The Little-Known Link Between France and Florida

How can a street a mere block long connect Paris and Miami? The idea seems preposterous. Clue: Take a peek into the botanical world.

Victor Jacquemont (1801-1832) was a well-known and well-connected French biologist who has been described as “the most charismatic, tragic, and energetic natural historian of his generation.” During a brief stay in New York, he got into an argument with a former general in the French army over his dislike for Napoleon, who had once imprisoned Jacquemont’s father. The scientist challenged the general to a duel. Alas, duels were illegal in New York State, so he suggested that the challenge be transferred to Haiti, which had no such prohibition. The general ultimately apologized, but Jacquemont still moved on to Haiti, albeit briefly. He returned to New York and did some botanizing in the eastern U.S. and Canada.

Jacquemont liked the democratic institutions of the U.S., as well as its relatively muted class consciousness. However, he detested slavery and presciently predicted that it would lead to civil war. In 1828 he undertook a nine-month journey to India, where he died just a few months after his 31st birthday. For someone so young, he left a prolific body of scientific work, as well as letters, which were later compiled and published. In 1869 a short street in Paris was renamed Rue Jacquemont in his honor.

Jacquemont has been memorialized in the name of a genus of vines – Jacquemontia – which comprises about 80 species. And therein lies the connection between France and Florida.

Jacquemontia pentanthos is a Florida species native to Collier, Miami-Dade, Monroe and (perhaps) Broward Counties. It is considered endangered in Florida, but is apparently abundant in the rest of its large range, which extends into the West Indies, Mexico, Central America and South America.

Known commonly as Skyblue Clustervine, it produces ¾-in. flowers on coiling stems that reach 6-10 ft. in length. Like other members of the Morning Glory family, its flowers open in the morning and close in the afternoon. Its most prolific flowering occurs during the cooler months, when the stems can be covered in hundreds of blooms. It can be grown as a groundcover or on a fence, trellis or other support. The vine attracts both butterflies and bees.  For best results, plant this beautiful species in full sun and moist, well-drained soil. J. pentanthos is also amenable to container culture. To avoid leaf tip burn, do not expose it to salt breezes.

Skyblue Clustervine is available at Richard Lyons’ Nursery in 3-gal. containers. We have recently started growing the white clustervine as well.

Spondias dulcis: A Master of Aliases Exposed!

The investigative staff at Richard Lyons’ Nursery has never seen anything like it. Spondias dulcis has more names than an art thief on the run from Interpol: Pomme cythere in Trinidad and Tobago, cas mango in Cameroon and the Maldive Islands, juplón in Costa Rica, buah long long among the Chinese in Singapore, cajá manga in Brazil, kedondong in Indonesia and Malaysia, ambarella among the Sinhalese in Sri Lanka, golden plum in Belize, mangotín in Panama, and jobo indio in Venezuela. Closer to southern Florida, it goes by June plum in Jamaica and Bermuda. The last name gets the nod at our nursery.

In truth, Spondias dulcis is not a fugitive at all. It has lots of common names because of its multifaceted popularity as a fruit source. Originally native to Polynesia and Melanesia, the species’ reputation has led to its distribution throughout the tropics. It was introduced to Jamaica in 1782, and started to be grown more widely there years later when Captain Bligh brought plants from Hawaii. In 1909 a source in Liberia sent seed to the USDA, but it did not catch on as a money crop in the US, possibly because its cold tolerance is just a few degrees below freezing.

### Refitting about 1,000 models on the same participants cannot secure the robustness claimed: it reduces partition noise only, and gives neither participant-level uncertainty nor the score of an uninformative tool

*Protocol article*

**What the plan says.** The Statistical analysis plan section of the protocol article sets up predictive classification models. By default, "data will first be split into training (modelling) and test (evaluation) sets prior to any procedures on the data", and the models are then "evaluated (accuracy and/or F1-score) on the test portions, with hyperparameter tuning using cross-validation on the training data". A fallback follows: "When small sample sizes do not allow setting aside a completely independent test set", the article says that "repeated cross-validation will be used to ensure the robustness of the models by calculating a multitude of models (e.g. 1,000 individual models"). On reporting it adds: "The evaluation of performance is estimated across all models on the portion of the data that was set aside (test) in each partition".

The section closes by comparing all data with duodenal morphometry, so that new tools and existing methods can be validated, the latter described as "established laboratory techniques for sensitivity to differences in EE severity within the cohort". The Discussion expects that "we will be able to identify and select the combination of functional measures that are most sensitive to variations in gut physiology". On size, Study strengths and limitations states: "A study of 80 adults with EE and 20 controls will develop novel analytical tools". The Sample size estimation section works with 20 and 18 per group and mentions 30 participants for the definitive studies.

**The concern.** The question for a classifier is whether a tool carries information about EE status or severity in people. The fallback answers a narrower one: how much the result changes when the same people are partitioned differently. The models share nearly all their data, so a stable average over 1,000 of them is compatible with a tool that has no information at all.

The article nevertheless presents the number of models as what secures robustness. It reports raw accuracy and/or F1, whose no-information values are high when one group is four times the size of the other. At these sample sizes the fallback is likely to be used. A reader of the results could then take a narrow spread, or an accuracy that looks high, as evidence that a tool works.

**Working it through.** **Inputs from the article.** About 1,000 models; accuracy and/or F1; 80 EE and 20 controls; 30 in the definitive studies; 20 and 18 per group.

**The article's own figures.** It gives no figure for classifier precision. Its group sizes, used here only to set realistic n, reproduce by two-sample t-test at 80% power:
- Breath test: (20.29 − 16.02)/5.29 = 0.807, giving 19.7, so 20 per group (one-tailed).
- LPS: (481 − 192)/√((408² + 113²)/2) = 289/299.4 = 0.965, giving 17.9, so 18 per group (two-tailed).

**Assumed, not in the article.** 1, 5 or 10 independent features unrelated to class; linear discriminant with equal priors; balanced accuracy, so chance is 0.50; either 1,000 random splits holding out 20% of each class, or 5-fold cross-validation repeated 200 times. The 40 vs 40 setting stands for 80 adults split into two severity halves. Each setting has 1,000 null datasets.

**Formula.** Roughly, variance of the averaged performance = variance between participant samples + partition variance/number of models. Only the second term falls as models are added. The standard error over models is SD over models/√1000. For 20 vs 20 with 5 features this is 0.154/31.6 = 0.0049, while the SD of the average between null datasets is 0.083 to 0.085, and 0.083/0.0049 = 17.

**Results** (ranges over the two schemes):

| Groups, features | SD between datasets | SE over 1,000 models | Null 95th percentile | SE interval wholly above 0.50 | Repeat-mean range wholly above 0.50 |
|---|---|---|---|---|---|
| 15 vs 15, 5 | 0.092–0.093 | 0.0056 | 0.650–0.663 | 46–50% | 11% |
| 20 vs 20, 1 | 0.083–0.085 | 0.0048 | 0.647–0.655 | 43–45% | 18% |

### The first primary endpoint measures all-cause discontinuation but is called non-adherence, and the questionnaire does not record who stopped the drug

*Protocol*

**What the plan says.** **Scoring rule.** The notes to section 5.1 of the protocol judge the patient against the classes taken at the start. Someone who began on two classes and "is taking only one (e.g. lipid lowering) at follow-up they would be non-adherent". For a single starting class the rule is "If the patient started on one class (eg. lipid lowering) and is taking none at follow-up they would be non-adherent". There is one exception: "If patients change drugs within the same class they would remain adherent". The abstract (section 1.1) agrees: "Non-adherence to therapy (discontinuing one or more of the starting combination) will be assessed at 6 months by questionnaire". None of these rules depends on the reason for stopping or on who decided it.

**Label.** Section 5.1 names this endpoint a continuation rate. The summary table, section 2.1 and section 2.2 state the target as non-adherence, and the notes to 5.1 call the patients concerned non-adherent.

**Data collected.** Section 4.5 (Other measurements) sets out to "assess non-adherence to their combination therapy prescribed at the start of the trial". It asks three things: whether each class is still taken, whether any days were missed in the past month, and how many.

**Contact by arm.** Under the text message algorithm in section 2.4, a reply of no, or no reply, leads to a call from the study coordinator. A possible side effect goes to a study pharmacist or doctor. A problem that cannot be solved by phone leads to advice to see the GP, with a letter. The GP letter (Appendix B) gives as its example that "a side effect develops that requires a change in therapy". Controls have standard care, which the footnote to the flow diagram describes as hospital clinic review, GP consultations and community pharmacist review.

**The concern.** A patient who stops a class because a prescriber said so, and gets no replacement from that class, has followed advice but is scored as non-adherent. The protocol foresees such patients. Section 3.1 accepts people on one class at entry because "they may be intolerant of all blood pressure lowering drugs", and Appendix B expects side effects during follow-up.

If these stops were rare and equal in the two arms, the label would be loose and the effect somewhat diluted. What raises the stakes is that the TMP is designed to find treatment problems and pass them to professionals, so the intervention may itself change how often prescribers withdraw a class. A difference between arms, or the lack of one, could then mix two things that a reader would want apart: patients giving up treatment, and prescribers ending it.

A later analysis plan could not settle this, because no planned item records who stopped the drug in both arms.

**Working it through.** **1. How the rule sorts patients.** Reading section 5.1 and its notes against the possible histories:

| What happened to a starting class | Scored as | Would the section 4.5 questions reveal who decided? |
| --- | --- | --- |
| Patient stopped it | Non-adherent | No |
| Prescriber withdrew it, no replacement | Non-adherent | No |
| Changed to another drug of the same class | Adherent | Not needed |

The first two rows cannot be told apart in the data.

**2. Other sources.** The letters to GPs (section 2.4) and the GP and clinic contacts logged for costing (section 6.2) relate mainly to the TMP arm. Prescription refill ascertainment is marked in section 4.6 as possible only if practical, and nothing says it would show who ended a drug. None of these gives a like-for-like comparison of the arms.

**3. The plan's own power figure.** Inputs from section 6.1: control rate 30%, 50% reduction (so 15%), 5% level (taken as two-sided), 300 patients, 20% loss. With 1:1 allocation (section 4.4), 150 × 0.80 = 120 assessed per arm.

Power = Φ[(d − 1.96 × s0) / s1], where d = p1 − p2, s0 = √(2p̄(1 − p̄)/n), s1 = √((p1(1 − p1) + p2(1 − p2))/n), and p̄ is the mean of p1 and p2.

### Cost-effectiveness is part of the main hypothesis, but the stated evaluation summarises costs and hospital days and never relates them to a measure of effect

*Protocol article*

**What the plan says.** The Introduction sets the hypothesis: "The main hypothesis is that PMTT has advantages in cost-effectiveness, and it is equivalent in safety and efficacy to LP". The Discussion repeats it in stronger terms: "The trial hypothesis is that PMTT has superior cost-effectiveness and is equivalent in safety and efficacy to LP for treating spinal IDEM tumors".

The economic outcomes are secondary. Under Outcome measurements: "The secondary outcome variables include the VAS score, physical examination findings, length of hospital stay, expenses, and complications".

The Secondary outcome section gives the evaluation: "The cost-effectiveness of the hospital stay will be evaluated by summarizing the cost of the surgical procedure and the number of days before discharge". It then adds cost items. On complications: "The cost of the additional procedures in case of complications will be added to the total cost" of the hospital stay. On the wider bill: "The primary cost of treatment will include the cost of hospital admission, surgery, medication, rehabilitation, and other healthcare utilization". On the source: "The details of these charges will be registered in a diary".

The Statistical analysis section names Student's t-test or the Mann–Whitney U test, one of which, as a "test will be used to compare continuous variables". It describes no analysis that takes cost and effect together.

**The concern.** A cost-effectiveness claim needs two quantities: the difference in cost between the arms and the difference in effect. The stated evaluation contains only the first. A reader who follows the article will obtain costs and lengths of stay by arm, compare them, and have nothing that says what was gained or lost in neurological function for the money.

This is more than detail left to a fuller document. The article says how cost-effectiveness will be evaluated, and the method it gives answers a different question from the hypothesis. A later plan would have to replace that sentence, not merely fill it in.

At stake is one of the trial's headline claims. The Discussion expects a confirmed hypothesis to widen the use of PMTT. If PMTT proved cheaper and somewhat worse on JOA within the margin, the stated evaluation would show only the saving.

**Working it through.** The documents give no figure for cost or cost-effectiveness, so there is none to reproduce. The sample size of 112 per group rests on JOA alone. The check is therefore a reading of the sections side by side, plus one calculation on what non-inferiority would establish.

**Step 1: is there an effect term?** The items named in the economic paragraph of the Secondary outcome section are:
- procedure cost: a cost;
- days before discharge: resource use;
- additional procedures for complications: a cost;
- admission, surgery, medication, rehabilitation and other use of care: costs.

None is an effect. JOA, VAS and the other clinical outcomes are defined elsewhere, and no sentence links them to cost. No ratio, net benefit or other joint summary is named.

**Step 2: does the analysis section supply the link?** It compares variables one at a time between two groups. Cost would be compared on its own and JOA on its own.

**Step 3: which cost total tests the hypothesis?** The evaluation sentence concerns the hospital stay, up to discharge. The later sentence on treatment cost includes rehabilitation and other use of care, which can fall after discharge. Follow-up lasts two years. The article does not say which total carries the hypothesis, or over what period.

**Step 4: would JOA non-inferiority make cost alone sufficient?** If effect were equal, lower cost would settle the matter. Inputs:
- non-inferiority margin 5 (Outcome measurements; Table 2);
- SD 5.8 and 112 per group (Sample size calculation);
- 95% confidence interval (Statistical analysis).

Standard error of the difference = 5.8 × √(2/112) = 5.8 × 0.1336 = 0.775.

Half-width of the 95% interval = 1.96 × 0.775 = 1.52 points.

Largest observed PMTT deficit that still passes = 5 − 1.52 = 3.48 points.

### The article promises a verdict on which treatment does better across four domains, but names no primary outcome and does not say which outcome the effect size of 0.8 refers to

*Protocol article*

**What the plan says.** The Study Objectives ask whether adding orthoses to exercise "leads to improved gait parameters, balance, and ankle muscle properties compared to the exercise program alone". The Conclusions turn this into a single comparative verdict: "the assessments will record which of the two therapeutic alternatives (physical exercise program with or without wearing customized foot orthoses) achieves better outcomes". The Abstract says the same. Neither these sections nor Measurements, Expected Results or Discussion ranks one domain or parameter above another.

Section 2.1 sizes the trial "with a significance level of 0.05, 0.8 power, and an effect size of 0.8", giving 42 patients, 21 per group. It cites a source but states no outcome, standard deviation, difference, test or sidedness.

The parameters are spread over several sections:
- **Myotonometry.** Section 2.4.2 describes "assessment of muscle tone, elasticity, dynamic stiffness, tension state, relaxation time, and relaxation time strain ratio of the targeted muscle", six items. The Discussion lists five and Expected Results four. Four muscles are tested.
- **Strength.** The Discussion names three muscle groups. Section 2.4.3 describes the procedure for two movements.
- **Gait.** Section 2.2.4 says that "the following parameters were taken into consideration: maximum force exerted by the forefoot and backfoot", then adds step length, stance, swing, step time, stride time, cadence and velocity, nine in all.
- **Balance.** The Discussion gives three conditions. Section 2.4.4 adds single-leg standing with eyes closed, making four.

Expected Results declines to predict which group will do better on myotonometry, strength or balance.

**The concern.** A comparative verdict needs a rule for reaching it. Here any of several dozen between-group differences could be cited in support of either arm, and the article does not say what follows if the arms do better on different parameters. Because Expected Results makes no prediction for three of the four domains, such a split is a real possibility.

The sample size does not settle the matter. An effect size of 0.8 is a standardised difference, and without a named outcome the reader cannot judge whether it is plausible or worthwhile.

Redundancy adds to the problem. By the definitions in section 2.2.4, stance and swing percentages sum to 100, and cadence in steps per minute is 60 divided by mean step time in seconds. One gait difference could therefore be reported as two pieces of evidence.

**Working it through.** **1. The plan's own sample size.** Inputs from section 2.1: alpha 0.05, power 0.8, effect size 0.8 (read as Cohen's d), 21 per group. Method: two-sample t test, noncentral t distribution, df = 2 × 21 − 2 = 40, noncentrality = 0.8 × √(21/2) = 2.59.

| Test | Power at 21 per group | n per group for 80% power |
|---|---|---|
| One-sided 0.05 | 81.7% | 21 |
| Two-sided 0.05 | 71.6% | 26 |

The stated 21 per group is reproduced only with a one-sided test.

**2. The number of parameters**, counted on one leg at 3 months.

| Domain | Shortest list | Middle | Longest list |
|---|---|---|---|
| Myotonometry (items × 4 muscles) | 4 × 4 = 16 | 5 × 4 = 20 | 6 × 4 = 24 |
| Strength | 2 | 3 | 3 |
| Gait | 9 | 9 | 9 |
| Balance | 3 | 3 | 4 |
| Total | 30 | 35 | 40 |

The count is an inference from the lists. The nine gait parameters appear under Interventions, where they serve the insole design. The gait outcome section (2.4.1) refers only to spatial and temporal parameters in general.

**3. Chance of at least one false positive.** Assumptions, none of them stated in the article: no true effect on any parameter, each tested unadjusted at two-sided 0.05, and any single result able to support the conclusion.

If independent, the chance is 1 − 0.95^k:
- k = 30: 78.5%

The June plum is fairly fast-growing, maturing to the 30-40 ft. range in southern Florida, though more likely to grow 25 ft. taller in its native range. Pollination of its inconspicuous white flowers yields a hard green fruit which often falls off the tree and ripens to a yellow-golden color on the ground. Inside the fruit is a fibrous seed.

Eaten raw, June plum fruits are crunchy, possessed of a pineapple-mango flavor with a bit of tartness. As they get further along in ripeness, they become softer. The fruit’s versatility has led to its being incorporated into a number of food dishes around the world. It is, for instance, made into jams and preserves and used to flavor stews, sauces and soups. It may be eaten with a shrimp paste or combined with chiles and other spices into a snack food. Elsewhere, the fruit is made into a drink in the company of ginger and sugar. It is also used in curries and, when dried, rendered into a spicy chutney.

But the story doesn’t end there. The fruits of Spondias dulcis are reputed to contain a wealth of qualities that promote good health. Among them are Vitamin A to maintain retinal sharpness and to improve wounds, Vitamin B1 and iron to prevent or treat anemia, calcium to fortify the cardiovascular system, sucrose to increase endurance, and antioxidants to counter free radicals. Leaves and bark of the June plum are also said to possess medicinal properties.

This interesting species can grow in alkaline or acidic soils and, so long as a sunny exposure and good drainage are provided, is not demanding. Finally, don’t let the name June plum mislead you; the species fruits almost all year. Richard Lyons’ Nursery carries the trees in 7-gal. containers.

Under Any Name, You’ll Like Blackberry Jam Fruit

In the ideal world, when a plant name is changed, you’d prefer for the new moniker to be simpler than the old one. But life isn’t always fair, and there’s no better example than that of the plant commonly called Blackberry Jam Fruit. Long known as Randia formosa, the species is now named, alas, Rosenbergiodendron formosum.

Fortunately, the species is as desirable as ever! A native of Central and South America, the Blackberry Jam Fruit is a small evergreen shrub – trainable as a small tree – that matures to 4-5 ft. tall. As a member of the family Rubiaceae, it is a gardenia relative, and its 1½-2 in. white, tubular, star-shaped flowers produce a nice fragrance.

And that’s not the end of the show. After pollination, olive-shaped yellow fruits develop. Inside each mature fruit are two cells containing a seed wrapped in soft, black pulp. Eaten out of hand, the pulp is sweet, a virtual match to blackberry jam.

R. formosum has other attributes, too. It begins blooming at a fairly early age, 12-18 months, and flowers and fruits in the fall/winter season, when other fruit trees are barren. New blossoms appear as the earliest fruits are maturing. Even a small specimen can yield a couple of dozen fruits. The species can flower and fruit in filtered light in addition to full sun. As a slow grower, it is quite amenable to container culture. It is also fairly hardy – down to 28-29º.